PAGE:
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How to dance Tango

Getting Started
Pick music with a slow, steady one-two-three-four beat with emphasis on the one and three beats. Argentine Tango music is best, but even something like slow rock or a rumba will work.

Listen to the music and find the beat. Begin to walk in a counter-clockwise circle around the room.

Land on the balls of your feet as you walk around the room.

Walk backward around the circle now.

Look over your shoulder to see where you are going. Women look over their right shoulder; men look over their left shoulder.


Men's Instructions (Lead)
Stand facing your partner. Place your right arm on her lower back. Straighten your upper body.

Keep your weight on the balls of your feet.

Use your right hand to pull your partner toward you. You might have to shift to the side a bit so the two of you won't bump knees when you dance.

Extend your left arm up and to the side. Keep your arm firm, applying gentle pressure to your partner's palm. This gentle pressure against her palm will actually help her feel which way you are going as you lead.

Stand with your feet close together. Step forward with your left foot and then forward with your right foot.

Bring your left foot next to your right. Keep your weight on the right foot. You are now back at your starting point.

Repeat this basic step guiding your partner around the room in a circle.

Women's Instructions (Follow)
Stand facing your partner. Place your left hand on his arm above his bicep. Straighten your upper body.

Keep your weight on the balls of your feet.

Extend your right arm up and to the side. Keep it tense. This tension will allow you to feel your partner's movements better and make it easier to follow his lead.

Stand with your feet close together.

Step backward with your right foot then with your left foot.

Bring your right foot next to your left. Keep your weight on the left foot. You are now back at the starting position.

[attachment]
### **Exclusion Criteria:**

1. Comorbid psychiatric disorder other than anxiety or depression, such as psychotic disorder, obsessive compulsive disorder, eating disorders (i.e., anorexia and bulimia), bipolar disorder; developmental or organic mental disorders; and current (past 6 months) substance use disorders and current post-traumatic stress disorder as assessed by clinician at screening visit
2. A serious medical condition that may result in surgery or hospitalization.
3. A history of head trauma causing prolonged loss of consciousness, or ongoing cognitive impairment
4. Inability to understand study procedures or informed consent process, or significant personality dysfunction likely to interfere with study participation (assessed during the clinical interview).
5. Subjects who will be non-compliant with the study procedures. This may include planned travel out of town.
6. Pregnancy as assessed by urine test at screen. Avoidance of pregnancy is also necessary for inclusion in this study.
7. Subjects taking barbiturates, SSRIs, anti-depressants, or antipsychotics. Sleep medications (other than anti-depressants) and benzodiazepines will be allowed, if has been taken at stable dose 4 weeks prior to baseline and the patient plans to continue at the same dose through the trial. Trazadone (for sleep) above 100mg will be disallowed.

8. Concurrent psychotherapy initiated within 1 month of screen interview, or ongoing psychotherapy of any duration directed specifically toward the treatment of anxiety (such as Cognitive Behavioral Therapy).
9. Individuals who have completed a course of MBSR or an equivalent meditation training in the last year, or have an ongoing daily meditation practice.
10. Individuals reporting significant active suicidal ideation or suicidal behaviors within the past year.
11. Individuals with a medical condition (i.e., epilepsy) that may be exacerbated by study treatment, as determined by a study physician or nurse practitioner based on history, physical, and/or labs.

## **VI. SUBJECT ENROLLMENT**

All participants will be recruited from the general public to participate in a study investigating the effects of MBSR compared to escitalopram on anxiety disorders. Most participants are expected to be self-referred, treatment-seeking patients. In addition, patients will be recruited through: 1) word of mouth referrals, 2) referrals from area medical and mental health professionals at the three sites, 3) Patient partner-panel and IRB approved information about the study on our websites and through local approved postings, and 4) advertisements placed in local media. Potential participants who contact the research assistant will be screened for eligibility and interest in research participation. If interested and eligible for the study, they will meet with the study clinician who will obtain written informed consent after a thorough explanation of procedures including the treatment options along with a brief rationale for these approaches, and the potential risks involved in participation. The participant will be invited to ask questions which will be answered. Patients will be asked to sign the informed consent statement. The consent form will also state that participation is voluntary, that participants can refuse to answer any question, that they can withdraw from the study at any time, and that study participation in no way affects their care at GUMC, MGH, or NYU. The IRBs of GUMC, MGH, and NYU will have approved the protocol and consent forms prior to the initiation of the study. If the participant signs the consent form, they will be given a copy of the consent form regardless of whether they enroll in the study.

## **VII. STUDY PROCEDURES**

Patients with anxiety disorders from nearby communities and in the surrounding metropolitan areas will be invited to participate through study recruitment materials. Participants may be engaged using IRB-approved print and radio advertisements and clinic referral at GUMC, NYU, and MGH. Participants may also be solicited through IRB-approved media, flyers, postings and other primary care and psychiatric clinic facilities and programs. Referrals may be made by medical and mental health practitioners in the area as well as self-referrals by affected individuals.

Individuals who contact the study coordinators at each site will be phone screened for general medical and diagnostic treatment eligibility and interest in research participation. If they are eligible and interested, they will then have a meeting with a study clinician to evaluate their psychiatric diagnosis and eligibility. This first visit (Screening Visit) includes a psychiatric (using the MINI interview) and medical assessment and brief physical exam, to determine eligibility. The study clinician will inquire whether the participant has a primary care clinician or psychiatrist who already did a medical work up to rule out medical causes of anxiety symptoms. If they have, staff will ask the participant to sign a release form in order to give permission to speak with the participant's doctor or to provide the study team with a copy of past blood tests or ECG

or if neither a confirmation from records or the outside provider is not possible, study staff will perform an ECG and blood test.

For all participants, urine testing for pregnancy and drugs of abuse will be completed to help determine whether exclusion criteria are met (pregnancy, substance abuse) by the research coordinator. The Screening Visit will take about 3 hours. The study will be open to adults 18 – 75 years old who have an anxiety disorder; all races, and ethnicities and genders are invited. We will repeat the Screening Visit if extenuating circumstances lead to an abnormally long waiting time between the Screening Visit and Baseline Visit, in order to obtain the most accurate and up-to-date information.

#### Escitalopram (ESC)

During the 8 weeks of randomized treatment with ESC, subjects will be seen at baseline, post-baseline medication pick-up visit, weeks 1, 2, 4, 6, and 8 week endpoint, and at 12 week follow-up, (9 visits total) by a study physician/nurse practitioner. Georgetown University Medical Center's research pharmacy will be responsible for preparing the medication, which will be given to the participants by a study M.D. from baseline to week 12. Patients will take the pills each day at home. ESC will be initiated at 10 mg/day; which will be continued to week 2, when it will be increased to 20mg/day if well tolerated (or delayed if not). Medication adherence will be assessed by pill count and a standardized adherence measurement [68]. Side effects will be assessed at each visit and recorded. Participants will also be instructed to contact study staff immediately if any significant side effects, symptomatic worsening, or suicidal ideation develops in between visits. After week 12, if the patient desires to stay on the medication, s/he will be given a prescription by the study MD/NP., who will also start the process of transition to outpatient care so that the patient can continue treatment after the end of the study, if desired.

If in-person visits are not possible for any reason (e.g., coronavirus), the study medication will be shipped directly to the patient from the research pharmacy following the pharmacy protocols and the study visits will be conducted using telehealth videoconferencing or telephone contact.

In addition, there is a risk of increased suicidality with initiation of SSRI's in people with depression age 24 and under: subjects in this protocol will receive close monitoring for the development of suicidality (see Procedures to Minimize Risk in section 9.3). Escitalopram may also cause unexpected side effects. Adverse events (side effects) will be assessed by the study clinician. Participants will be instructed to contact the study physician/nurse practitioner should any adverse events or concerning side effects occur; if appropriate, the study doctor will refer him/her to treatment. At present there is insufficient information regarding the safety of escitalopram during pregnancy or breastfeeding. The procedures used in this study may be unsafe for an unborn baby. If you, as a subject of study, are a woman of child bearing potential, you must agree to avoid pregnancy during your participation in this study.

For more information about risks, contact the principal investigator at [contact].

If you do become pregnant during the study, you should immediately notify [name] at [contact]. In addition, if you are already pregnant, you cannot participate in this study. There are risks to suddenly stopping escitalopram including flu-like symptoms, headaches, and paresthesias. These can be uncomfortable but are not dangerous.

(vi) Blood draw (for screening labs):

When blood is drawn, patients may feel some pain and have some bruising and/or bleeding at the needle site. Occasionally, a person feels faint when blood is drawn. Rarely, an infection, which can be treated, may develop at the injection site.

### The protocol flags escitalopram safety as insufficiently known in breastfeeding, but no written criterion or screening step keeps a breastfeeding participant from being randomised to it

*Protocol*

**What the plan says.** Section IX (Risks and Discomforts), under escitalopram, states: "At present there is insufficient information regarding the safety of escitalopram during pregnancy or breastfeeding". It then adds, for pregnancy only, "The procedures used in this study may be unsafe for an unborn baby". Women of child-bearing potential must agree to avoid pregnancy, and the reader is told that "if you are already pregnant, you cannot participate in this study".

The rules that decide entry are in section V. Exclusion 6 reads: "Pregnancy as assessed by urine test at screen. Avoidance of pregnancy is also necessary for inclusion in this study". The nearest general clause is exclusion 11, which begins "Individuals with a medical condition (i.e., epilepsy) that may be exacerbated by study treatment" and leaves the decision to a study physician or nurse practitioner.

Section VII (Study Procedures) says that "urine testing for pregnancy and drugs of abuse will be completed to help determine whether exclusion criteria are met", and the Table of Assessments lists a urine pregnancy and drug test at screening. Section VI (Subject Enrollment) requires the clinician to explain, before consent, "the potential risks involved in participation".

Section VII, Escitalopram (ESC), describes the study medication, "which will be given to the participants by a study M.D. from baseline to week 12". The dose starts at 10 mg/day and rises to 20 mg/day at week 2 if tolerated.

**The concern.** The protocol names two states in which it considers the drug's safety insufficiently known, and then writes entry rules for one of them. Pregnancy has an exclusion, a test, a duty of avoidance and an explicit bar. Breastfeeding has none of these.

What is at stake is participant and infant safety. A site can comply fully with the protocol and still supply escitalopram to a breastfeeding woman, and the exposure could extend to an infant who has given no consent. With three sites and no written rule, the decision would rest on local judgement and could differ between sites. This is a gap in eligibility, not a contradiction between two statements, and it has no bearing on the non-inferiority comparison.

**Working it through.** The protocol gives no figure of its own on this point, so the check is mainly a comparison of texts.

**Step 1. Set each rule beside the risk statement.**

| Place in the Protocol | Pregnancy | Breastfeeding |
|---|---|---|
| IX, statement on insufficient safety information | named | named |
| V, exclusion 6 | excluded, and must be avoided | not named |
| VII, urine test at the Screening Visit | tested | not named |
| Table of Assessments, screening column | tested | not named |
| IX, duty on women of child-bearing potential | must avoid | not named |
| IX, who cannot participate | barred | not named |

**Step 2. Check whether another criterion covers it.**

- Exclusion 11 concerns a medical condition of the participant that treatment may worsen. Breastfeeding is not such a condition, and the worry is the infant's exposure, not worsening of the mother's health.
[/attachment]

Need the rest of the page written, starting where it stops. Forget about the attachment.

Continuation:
Repeat these steps as your partner guides you around the room. Be attentive to body language and any little pushes or pulls as he guides you.

Vary the basic step by standing in place as you do the two-step. This is called la Cadencia, or Cadence.

Step backward on the second step to do la Cunita, or the Rock-Step.

Combine the basic two-step with some of these variations and don't be afraid to improvise.


Tips & Warnings
In a roomful of tango dancers, they will still move in a counter-clockwise circle, with the faster dancers on the outside of the circle. Beginners would be best to find a spot at the center of the circle.

Men, if you are dancing with a large group of people, avoid stepping backward as it can stop the circle, or worse, cause a collision.


Ballroom for all ages: Tango, Rumba, Cha cha cha, Salsa, Boston, Waltz, Slow, Paso Doble and more...
Dancing Students from Westminster, Garden Grove, Stanton, Santa Ana, Huntington Beach, Fountain Valley,... are welcome !

Dance Styles
: One of the most fascinating of all dances, the tango is a sensual ballroom dance that originated in South America in the early twentieth century. Tango is usually performed by a man and a woman, expressing an element of romance in their synchronized movements. Originally, the tango was performed only by women, but once it spread into Argentina, it developed into a dance for couples. ... read more

Rumba: The rumba is originally derived from Cuba. Expressed with sensual movement and smooth swaying hips, this is the dance of romance. The characteristic of the rumba is for the lady to "tease and run." The follow flirts and entices the lead, only to run away and come back. The basic rumba dance steps are the foundation that's necessary to embody the character of the dance.... read more

How to dance Cha Cha Cha: Cha-cha-cha, or simply cha-cha, is the name of a dance of Cuban origin. It is danced to the music of the same name introduced by Cuban composer and violinist Enrique Jorrín in 1953. This rhythm was developed from the danzón by a syncopation of the fourth beat. The name is onomatopoeic, derived from the rhythm of the güiro (scraper) and the shuffling of the dancers' feet.... read more

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